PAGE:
Miles, Cave, Baillie & Co
Miles, Cave, Baillie & Co (1750-1891), established in Bristol, was a past constituent of The Royal Bank of Scotland Group.
This private bank was opened in 1750 as Tyndall, Elton, Lloyd, Miller, Knox & Hale by a partnership of Onesiphorus Tyndall, a West India merchant and drysalter; Isaac Elton; Harford Lloyd; William Miller, a grocer; Thomas Knox; and Matthew Hale, the managing partner. Originally called Bristol Bank, it became known as Bristol Old Bank from 1752. In 1776 the bank moved premises from 42 Broad Street to Clare Street and then, in 1798, to what became 35 Corn Street. From 1750 to 1826 there were many partnership changes.
The firm acquired fellow Bristol bank Cave, Ames & Cave in 1826. It ceased to issue banknotes in 1844.
Detailed list of name changes
- Tyndall, Lloyd, Elton, Miller, Knox & Hale 1750-7
- Lloyd, Elton, Miller, Tyndall, Knox & Hale 1757-62
- Lloyd, Elton, Miller, Tyndall & Hale 1762-4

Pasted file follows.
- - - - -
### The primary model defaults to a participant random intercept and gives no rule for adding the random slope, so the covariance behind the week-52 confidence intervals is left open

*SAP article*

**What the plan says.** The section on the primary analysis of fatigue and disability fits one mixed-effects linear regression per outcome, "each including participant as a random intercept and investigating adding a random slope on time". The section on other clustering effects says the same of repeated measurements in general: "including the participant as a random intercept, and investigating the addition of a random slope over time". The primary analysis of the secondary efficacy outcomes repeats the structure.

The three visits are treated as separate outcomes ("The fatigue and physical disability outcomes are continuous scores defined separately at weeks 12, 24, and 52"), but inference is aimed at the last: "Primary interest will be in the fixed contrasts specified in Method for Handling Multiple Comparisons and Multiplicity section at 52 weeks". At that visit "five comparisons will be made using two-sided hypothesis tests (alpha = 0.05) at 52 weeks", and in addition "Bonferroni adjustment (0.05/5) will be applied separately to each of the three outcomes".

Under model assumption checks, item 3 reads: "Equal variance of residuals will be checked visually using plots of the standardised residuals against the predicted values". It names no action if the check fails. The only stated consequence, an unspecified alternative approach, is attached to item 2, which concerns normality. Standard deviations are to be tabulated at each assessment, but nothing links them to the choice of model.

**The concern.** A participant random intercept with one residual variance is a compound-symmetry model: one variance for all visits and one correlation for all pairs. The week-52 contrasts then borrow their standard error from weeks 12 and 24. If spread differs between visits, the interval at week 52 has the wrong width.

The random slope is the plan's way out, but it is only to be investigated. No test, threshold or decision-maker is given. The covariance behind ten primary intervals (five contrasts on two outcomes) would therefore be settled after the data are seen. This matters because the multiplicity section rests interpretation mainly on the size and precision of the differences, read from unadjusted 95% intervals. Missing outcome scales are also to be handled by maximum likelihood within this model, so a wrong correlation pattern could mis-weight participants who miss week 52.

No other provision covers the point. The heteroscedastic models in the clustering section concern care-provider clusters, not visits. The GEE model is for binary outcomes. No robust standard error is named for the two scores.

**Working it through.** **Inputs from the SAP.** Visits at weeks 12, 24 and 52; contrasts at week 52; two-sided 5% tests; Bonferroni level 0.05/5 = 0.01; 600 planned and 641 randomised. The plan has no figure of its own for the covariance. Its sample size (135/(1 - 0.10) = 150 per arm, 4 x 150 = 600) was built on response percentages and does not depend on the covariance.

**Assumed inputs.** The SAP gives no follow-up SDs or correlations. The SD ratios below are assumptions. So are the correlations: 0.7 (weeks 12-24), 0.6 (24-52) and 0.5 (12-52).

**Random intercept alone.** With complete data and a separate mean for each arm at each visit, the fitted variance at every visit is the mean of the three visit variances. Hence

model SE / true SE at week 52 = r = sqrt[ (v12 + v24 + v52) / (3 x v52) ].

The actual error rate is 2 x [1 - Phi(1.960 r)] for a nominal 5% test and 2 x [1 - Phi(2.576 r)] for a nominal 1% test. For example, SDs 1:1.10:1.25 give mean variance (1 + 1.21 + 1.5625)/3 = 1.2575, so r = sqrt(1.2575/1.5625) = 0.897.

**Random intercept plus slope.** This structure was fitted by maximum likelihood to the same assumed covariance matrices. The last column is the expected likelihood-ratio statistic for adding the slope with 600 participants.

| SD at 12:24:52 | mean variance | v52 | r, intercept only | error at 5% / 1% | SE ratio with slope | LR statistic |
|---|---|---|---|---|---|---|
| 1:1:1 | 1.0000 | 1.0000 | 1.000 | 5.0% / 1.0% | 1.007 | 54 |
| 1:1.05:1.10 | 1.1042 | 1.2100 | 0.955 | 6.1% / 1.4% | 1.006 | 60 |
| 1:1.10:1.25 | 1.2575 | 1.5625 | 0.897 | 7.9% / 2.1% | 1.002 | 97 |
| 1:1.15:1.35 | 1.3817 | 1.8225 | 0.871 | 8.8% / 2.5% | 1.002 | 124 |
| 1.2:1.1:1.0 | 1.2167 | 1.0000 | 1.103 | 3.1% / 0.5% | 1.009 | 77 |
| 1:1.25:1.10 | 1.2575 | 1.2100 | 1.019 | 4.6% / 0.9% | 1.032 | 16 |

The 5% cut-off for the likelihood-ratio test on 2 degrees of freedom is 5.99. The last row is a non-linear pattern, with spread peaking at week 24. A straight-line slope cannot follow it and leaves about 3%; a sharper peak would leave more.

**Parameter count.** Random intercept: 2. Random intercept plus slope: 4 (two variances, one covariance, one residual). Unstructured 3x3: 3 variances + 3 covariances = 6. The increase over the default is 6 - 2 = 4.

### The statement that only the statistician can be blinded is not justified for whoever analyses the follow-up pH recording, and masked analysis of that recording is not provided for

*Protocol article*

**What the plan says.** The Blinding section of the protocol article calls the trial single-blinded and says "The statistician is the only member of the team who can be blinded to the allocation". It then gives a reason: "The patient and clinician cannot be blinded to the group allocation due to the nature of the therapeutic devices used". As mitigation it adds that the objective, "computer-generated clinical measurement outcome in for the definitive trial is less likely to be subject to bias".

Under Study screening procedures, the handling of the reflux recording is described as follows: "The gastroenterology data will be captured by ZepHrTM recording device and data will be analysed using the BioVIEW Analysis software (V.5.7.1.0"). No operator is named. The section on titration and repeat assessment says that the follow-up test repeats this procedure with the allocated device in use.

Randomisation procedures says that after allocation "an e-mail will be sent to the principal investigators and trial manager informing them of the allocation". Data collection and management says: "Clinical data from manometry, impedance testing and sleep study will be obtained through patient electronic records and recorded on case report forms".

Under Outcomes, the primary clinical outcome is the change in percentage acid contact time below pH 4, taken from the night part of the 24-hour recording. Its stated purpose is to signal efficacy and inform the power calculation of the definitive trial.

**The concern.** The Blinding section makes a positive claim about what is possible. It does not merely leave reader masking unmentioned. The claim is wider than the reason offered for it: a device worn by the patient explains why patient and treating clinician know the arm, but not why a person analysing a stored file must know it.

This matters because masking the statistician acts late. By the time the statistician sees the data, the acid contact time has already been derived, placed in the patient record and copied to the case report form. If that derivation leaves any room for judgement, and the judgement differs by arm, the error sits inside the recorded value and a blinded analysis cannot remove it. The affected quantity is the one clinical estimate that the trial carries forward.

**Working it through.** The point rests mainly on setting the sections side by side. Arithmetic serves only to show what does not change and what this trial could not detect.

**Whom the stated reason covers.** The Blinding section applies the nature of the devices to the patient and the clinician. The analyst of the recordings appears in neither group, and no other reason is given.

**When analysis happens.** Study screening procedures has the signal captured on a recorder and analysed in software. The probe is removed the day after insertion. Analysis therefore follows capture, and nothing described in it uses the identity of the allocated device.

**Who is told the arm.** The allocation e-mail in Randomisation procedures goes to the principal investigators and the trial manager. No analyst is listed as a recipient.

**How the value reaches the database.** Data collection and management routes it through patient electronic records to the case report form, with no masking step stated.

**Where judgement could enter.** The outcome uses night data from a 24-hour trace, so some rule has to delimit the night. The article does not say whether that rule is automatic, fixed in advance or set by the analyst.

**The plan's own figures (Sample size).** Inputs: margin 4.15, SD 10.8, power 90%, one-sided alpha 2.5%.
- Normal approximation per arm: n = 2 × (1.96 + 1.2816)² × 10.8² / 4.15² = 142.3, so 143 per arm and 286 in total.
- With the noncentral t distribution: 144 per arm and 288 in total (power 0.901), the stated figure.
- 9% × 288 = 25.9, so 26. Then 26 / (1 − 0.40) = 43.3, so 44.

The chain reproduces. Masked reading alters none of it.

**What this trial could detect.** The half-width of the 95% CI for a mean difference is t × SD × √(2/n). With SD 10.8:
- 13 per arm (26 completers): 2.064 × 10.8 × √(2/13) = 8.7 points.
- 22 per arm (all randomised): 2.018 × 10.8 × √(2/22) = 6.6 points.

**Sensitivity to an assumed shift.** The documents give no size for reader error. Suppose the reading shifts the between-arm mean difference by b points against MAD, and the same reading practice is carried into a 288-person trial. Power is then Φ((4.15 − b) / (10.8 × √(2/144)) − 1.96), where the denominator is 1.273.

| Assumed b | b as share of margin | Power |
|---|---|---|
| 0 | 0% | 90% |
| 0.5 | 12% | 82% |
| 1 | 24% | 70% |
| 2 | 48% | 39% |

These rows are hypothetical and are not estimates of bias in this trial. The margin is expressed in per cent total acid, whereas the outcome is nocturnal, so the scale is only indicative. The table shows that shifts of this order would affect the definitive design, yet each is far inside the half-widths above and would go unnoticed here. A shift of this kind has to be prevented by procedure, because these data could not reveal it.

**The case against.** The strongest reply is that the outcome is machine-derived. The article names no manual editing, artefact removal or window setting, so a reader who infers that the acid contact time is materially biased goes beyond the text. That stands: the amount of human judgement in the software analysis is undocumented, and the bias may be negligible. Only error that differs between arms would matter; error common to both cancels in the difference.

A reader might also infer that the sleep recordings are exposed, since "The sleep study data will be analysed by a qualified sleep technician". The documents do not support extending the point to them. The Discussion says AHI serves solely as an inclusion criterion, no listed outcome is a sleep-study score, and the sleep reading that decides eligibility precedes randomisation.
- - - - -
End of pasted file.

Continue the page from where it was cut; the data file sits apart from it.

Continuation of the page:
- Lloyd, Elton, Miller, Tyndall, Gillam & Edye 1764-76
- Miller, Tyndall, Elton, Gillam & Edye 1776-81
- Tyndall, Elton, Gillam & Edye 1781-9
- Tyndall, Elton, Edye & Edwards 1789-90
- Tyndall, Elton, Edye, Edwards Edye & Skinner 1790-4
- Elton, Edye, Edwards & Skinner 1794-5
- Tyndall, Elton, Edye, Edwards Edye & Skinner 1795-1806
- Tyndall, Elton, Edwards, Baillie & Skinner 1806-9
- Elton, Edwards, Baillie, Tyndall & Skinner 1809-11
- Elton, Edwards, Tyndall & Skinner 1811-12
- Elton, Edwards, Baillies, Tyndall & Skinner 1812-15
- Elton, Baillies, Tyndall, Palmer & Edwards 1815-26
- Elton, Baillie, Ames, Baillie, Cave, Tyndall, Palmer & Edwards 1826-37
- Baillie, Ames, Baillie, Cave, Tyndall, Palmer & Edwards 1837-41
- Baillie, Ames, Baillie, Cave Palmer & Edwards 1841-6
- Baillie, Ames & Co 1846-52
- Baillie, Cave & Co 1852-77
Also known as Bristol Bank and as Bristol Old Bank
- C Cave, A History of Banking in Bristol from 1750 to 1899 (Bristol: privately published, 1899)
Summary of our archive holdings
Our archival records of Miles, Cave, Baillie & Co have the reference code MCB.
For help understanding words used here, check our glossary of banking record types (PDF 24KB).
- general ledgers 1772-1820
- promissory note 1799
- partnership agreements 1822
- premises photograph c.1877
- letter re Bank of England loan 1890
- credit slip c.1890
- cheques and cheque forms 1820-90